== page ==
The postoperative complication rates after RARC vary between 34% and 52% [10] and [12]. Although our overall complication rate is lower, high-grade complications and 90-d mortality are higher than the rates reported for the open cystectomy [5] . Because IRCC is a multi-institutional data set, the operative expertise, patient selection, and quality of perioperative care could possibly be the confounding factors. In one of the largest reported multi-institutional series of RARC patients (227 patients), Smith et al. reported an overall complication rate of 30% at 30 d. The high-grade complication rate in their study was 7%, with no mortality at 30 d [16] . Hayn et al. reported a 52% 90-d complication rate in 156 patients, with 61% low-grade (grade 1–2) complications, using the MSKCC grading system [12] . In other series, the rate of low-grade complications varies from 24% to 79% [10] and [11]. Ng et al. compared 104 open RC and 83 RARC cases and reported a higher complication rate in the open RC group (62% vs 48%; p = 0.07) [17] . On multivariable analysis, RARC was associated with an almost 50% lower risk of having any complication (p = 0.049) and an almost 60% lower risk of having a high-grade complication (p = 0.041). The study was not randomized and was therefore subject to numerous biases [17] . Nix et al. reported a prospective, randomized, controlled trial of robotic versus open RC and found no difference in the absolute number of complications, although the study was designed as a noninferiority study, with the primary end point of lymph node yield [18] . Recently, Styn et al. performed a matched comparison of RARC and open RC and found no difference in the rate of 30-d minor or major Clavien complications, length of stay, and 30-d readmissions between groups [19] .

With any new and innovative technology, the potential benefits must be weighed against the costs. Smith et al. performed a cost analysis and found that RARC cost $1640 more than RC [20] . Martin et al. developed a cost model to compare RC and RARC. In their model, which was based on their institutional data, RARC was more expensive when operating room time was >361 min, hospital length of stay (LOS) was >6.6 d, or robotic operating room supply cost exceeded $5853 [21] . In their series, however, the mean LOS was 5 d for RARC and 10 d for open RC, which may not be applicable to many institutions. Lee et al. used a linear cost model that incorporated the indirect costs of complications and found that RC was more cost efficient for ileal conduit ($4846), but the cost benefit diminished for continent catheterizable diversion ($609) and disappeared for neobladder (−$1966) [22] . Yu et al. used the US Nationwide Inpatient Sample to compare RARC and open RC in 2009 and found that patients undergoing RARC experience fewer inpatient complications, deaths, and parenteral nutrition use. However, there was no difference in LOS between the groups, and RARC was $3797 most costly [13] .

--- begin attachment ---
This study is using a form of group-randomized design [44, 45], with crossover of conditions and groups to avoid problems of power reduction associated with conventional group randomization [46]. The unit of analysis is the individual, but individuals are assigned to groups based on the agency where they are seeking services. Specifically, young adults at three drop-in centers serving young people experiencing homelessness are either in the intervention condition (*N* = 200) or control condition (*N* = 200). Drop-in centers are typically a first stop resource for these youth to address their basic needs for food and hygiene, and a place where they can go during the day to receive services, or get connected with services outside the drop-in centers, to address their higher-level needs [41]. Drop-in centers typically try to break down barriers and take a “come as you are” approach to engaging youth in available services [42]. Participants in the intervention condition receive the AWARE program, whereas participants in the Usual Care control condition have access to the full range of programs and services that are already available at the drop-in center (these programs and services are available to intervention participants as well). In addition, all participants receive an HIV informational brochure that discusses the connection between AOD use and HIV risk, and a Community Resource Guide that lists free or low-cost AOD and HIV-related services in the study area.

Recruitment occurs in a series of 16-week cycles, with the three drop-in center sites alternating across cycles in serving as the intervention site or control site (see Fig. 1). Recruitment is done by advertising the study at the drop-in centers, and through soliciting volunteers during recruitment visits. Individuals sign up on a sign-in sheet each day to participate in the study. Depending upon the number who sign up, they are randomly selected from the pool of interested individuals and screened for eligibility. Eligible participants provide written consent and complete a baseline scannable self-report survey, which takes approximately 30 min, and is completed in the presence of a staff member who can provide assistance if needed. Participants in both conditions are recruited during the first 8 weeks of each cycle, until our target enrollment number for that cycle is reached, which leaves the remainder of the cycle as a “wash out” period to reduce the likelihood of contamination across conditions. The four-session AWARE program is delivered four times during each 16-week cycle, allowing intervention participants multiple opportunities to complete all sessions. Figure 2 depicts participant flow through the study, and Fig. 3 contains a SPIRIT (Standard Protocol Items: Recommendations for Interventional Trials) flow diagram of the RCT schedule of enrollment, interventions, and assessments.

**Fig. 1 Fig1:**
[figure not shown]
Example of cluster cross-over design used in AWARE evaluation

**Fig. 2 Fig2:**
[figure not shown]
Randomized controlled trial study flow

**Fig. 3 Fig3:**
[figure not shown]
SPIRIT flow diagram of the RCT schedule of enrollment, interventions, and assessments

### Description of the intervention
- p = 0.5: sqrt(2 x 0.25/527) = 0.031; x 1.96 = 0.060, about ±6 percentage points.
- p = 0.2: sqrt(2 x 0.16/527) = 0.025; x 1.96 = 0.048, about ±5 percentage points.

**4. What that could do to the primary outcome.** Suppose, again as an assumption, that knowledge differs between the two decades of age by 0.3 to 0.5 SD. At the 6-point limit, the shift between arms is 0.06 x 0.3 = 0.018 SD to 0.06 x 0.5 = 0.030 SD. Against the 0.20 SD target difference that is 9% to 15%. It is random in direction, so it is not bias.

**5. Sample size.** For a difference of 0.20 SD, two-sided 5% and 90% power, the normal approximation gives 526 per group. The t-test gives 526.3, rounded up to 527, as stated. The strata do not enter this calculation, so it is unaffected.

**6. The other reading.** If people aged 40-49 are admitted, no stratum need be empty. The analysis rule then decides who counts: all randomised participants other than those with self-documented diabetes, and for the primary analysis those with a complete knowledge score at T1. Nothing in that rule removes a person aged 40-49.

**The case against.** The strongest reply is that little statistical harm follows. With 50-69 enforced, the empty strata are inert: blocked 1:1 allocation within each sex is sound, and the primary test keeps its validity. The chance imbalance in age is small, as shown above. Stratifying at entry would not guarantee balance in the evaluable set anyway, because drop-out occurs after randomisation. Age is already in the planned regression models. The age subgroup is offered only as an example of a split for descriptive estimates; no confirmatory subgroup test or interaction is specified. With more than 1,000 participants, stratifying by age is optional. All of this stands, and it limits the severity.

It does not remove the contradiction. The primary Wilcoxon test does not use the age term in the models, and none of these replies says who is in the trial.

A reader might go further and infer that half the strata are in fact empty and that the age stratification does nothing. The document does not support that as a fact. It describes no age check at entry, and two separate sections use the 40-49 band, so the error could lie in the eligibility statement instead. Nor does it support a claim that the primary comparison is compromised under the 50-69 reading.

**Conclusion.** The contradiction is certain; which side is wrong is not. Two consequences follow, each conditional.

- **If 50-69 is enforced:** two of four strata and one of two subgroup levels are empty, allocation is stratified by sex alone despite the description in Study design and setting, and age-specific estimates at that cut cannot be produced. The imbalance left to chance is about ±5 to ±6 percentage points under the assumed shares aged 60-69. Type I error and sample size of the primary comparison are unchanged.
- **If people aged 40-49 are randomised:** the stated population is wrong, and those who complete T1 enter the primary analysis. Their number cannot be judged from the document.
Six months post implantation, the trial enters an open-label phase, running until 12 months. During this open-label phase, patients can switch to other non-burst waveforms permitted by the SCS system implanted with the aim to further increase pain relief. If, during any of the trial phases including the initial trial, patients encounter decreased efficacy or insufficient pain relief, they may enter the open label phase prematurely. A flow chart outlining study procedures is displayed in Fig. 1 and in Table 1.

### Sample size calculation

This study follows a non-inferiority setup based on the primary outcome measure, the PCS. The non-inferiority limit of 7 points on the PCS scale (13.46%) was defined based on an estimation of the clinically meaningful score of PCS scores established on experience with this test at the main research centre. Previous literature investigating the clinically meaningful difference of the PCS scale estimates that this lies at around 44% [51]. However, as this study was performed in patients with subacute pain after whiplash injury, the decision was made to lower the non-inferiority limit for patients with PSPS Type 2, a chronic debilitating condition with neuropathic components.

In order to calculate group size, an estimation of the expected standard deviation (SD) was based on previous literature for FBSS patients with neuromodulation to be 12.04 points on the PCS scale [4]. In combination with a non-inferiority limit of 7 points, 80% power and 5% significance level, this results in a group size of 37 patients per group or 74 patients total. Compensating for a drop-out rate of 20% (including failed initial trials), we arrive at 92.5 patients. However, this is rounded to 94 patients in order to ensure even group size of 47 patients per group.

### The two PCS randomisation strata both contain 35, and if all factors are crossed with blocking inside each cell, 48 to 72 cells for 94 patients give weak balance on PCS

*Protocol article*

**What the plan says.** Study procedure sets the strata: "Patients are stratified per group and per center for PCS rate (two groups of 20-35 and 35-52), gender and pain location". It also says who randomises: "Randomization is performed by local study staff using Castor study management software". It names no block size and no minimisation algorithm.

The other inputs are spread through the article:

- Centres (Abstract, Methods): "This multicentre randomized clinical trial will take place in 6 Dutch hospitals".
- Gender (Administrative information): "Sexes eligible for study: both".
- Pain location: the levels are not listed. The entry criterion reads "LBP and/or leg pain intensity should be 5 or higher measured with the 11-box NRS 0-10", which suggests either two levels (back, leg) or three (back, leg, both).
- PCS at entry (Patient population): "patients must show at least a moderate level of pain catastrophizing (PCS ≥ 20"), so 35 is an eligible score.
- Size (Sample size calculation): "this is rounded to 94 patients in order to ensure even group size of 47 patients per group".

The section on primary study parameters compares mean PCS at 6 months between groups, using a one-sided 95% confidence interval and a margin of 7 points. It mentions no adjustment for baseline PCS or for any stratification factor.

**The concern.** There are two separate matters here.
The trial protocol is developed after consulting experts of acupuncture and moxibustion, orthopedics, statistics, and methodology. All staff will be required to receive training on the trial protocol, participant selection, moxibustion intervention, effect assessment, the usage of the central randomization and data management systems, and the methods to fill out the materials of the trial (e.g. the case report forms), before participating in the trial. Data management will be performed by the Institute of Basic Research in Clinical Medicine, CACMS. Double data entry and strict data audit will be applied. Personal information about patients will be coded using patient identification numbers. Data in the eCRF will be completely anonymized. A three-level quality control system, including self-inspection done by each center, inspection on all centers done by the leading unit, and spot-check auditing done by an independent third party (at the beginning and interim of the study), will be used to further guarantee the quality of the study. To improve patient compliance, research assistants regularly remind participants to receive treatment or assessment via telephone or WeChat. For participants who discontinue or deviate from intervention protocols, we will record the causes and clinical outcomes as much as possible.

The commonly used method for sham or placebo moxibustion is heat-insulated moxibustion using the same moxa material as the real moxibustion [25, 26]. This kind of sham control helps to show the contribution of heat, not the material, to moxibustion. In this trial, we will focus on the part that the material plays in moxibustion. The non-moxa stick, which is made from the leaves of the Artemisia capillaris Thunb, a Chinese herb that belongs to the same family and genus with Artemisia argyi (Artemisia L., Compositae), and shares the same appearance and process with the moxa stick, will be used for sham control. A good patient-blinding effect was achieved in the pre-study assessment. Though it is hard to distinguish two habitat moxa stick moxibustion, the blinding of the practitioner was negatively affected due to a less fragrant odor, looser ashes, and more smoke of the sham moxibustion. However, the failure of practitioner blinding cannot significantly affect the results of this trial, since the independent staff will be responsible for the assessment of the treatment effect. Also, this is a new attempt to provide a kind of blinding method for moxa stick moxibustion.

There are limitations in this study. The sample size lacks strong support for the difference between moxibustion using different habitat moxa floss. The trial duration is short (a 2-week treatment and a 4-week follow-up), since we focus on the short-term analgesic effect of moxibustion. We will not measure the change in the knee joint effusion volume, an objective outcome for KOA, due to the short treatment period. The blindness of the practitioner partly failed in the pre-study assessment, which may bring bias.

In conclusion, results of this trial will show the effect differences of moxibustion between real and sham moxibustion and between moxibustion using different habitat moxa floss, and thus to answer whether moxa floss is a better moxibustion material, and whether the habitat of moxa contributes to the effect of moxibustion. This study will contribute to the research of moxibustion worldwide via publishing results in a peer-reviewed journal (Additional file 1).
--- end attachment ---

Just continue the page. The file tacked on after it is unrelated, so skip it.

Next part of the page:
In our study, we identified several risk factors for development of any or high-grade complications, including increasing age group, receipt of neoadjuvant chemotherapy, smoking history, and receipt of blood transfusion. Smith et al. identified lower age and high ASA score to be predictors of major complications. They attributed the higher complication rate among younger patients to the receipt of neoadjuvant chemotherapy [16] . The present study also identified that neoadjuvant chemotherapy was a risk factor for any and high-grade complications; however, this impact was not reported in other RC and RARC series [4], [5], [6], [11], and [12]. Increasing age has also been associated with any and high-grade complications in other RARC and RC series [5] and [16]. Guillotreau et al., however, reported on outcomes of laparoscopic RC and RARC in elderly patients and did not find a difference in complication rates between the age groups, which were defined as ≥70 yr of age and <70 yr of age [23] . Similar to the present study, smoking has been identified as a risk factor for postoperative morbidity in other disciplines [24] and [25]. Our series recorded a mortality rate of 4.2% at 90 d, with identification of ASA scores ≥ 3 and perioperative blood transfusion as the risk factors. Other series have reported a mortality rate between 2% and 3%; however, no risk factors could be identified [12] and [16].